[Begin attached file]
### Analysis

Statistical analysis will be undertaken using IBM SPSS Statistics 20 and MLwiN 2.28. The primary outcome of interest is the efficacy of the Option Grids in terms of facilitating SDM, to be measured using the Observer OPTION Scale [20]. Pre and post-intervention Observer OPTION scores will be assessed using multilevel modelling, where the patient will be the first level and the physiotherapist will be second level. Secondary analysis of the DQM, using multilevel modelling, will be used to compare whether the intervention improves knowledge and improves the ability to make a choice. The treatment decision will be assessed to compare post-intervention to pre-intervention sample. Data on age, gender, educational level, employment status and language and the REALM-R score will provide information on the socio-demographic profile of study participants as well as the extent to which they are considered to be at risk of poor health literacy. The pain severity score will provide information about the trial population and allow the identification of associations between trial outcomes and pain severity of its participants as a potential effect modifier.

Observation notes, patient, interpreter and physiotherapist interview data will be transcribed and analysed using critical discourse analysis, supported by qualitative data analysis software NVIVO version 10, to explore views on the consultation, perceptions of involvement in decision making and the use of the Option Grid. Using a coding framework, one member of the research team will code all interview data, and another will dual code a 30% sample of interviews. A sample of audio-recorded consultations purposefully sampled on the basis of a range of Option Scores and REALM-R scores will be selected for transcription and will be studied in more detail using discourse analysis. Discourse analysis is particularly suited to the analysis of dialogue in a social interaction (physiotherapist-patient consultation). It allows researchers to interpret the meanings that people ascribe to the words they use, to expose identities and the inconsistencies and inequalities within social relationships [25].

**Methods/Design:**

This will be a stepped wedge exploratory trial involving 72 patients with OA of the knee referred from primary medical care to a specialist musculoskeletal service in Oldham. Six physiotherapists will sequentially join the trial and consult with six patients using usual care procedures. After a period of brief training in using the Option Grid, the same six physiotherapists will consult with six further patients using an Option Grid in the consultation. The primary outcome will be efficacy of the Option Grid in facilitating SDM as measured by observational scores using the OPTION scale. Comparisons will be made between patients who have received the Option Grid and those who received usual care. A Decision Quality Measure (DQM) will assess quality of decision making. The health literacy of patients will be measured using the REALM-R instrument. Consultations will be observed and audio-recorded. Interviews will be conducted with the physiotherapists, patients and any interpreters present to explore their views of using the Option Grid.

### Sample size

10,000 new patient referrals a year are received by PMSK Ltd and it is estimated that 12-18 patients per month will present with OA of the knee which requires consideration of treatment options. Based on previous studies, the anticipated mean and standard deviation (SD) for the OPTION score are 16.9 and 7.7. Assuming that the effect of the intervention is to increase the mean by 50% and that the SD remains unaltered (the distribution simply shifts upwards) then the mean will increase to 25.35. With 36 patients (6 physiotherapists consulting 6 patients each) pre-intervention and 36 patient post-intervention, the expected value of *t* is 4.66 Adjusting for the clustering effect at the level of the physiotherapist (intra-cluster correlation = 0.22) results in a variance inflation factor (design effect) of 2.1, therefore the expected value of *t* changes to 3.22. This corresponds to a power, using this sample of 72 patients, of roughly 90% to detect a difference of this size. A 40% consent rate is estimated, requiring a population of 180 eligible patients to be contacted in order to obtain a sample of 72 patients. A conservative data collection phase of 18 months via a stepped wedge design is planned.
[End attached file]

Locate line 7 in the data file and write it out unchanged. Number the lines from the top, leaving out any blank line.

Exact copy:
10,000 new patient referrals a year are received by PMSK Ltd and it is estimated that 12-18 patients per month will present with OA of the knee which requires consideration of treatment options. Based on previous studies, the anticipated mean and standard deviation (SD) for the OPTION score are 16.9 and 7.7. Assuming that the effect of the intervention is to increase the mean by 50% and that the SD remains unaltered (the distribution simply shifts upwards) then the mean will increase to 25.35. With 36 patients (6 physiotherapists consulting 6 patients each) pre-intervention and 36 patient post-intervention, the expected value of *t* is 4.66 Adjusting for the clustering effect at the level of the physiotherapist (intra-cluster correlation = 0.22) results in a variance inflation factor (design effect) of 2.1, therefore the expected value of *t* changes to 3.22. This corresponds to a power, using this sample of 72 patients, of roughly 90% to detect a difference of this size. A 40% consent rate is estimated, requiring a population of 180 eligible patients to be contacted in order to obtain a sample of 72 patients. A conservative data collection phase of 18 months via a stepped wedge design is planned.